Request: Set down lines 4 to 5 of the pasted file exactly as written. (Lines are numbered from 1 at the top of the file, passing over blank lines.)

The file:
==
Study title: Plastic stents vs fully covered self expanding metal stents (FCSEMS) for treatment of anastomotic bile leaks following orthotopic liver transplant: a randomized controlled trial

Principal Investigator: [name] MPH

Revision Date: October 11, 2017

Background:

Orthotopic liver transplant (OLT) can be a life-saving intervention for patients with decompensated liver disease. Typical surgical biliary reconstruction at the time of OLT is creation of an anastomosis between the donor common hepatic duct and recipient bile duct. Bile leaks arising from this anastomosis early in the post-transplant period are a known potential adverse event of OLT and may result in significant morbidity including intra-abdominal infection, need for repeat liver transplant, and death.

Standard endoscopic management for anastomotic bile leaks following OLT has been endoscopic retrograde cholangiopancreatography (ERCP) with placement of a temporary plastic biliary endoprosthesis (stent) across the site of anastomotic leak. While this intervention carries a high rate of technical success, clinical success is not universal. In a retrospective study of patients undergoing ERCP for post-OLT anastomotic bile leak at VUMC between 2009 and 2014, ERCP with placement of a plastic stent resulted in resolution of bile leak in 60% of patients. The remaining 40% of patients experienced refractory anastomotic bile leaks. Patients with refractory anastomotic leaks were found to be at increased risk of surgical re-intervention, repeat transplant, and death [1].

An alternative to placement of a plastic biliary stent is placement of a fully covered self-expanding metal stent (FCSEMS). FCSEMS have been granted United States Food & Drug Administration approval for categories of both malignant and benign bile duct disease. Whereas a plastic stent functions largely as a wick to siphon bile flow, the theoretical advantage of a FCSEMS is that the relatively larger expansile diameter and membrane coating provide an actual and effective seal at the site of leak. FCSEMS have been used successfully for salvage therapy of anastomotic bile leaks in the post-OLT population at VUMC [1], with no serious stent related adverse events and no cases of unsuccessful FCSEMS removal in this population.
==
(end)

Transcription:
Background:

Orthotopic liver transplant (OLT) can be a life-saving intervention for patients with decompensated liver disease. Typical surgical biliary reconstruction at the time of OLT is creation of an anastomosis between the donor common hepatic duct and recipient bile duct. Bile leaks arising from this anastomosis early in the post-transplant period are a known potential adverse event of OLT and may result in significant morbidity including intra-abdominal infection, need for repeat liver transplant, and death.